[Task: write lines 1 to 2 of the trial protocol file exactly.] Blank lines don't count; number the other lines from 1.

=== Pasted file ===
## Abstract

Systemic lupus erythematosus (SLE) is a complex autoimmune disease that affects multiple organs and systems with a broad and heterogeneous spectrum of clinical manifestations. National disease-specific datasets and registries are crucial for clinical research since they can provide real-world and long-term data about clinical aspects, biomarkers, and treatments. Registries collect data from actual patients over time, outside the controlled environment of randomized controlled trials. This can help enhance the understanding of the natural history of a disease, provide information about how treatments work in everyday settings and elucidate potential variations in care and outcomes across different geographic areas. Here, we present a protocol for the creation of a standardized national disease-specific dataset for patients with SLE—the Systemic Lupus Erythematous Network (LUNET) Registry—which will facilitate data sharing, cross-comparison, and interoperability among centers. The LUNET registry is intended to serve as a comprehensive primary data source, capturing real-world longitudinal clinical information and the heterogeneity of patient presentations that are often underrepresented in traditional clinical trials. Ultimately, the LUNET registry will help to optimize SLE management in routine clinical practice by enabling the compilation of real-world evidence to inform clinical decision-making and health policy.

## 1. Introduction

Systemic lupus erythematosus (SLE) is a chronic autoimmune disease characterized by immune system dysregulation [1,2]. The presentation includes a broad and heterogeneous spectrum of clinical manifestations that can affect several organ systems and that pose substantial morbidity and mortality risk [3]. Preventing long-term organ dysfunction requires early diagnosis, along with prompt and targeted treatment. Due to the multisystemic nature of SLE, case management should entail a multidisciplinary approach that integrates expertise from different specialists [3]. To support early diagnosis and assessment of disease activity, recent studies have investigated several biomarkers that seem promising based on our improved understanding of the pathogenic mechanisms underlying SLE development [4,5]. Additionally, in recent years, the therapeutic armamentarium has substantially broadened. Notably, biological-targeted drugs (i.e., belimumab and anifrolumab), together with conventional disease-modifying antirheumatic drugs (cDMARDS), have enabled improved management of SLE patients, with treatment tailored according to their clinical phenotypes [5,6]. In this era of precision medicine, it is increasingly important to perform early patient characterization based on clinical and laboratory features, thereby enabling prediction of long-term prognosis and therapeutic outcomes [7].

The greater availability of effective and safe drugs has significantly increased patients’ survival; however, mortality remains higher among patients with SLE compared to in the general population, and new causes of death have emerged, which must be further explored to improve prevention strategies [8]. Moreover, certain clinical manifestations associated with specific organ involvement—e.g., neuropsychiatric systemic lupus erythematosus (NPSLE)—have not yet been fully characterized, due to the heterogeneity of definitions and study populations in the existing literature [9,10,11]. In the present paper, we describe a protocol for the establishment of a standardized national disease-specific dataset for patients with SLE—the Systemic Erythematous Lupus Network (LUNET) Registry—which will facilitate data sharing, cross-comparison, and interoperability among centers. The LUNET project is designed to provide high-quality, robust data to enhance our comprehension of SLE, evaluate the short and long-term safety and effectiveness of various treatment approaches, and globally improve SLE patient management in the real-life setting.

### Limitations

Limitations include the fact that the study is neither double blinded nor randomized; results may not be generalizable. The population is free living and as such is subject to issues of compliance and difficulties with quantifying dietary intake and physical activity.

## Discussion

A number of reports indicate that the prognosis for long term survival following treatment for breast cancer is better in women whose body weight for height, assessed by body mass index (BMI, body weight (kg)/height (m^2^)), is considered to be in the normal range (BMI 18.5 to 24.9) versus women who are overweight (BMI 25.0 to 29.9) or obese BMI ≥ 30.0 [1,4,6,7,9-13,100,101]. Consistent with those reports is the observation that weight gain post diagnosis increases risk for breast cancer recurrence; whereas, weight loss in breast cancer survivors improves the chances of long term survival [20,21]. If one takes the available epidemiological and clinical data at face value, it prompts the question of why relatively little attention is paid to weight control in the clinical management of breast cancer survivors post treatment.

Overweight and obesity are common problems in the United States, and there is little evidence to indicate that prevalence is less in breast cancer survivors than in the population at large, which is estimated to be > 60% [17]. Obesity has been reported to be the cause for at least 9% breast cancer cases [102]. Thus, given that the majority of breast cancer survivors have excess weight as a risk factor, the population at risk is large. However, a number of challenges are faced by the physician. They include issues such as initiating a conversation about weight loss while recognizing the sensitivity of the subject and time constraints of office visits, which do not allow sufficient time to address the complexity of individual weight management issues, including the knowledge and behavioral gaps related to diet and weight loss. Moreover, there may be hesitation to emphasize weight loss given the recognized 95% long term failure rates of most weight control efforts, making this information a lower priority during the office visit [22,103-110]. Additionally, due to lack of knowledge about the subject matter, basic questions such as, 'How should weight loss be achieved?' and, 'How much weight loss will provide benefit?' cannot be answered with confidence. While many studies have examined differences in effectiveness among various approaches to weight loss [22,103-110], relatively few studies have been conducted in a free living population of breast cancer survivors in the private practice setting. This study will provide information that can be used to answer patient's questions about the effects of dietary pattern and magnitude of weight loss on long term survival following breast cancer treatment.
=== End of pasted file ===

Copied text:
## Abstract

Systemic lupus erythematosus (SLE) is a complex autoimmune disease that affects multiple organs and systems with a broad and heterogeneous spectrum of clinical manifestations. National disease-specific datasets and registries are crucial for clinical research since they can provide real-world and long-term data about clinical aspects, biomarkers, and treatments. Registries collect data from actual patients over time, outside the controlled environment of randomized controlled trials. This can help enhance the understanding of the natural history of a disease, provide information about how treatments work in everyday settings and elucidate potential variations in care and outcomes across different geographic areas. Here, we present a protocol for the creation of a standardized national disease-specific dataset for patients with SLE—the Systemic Lupus Erythematous Network (LUNET) Registry—which will facilitate data sharing, cross-comparison, and interoperability among centers. The LUNET registry is intended to serve as a comprehensive primary data source, capturing real-world longitudinal clinical information and the heterogeneity of patient presentations that are often underrepresented in traditional clinical trials. Ultimately, the LUNET registry will help to optimize SLE management in routine clinical practice by enabling the compilation of real-world evidence to inform clinical decision-making and health policy.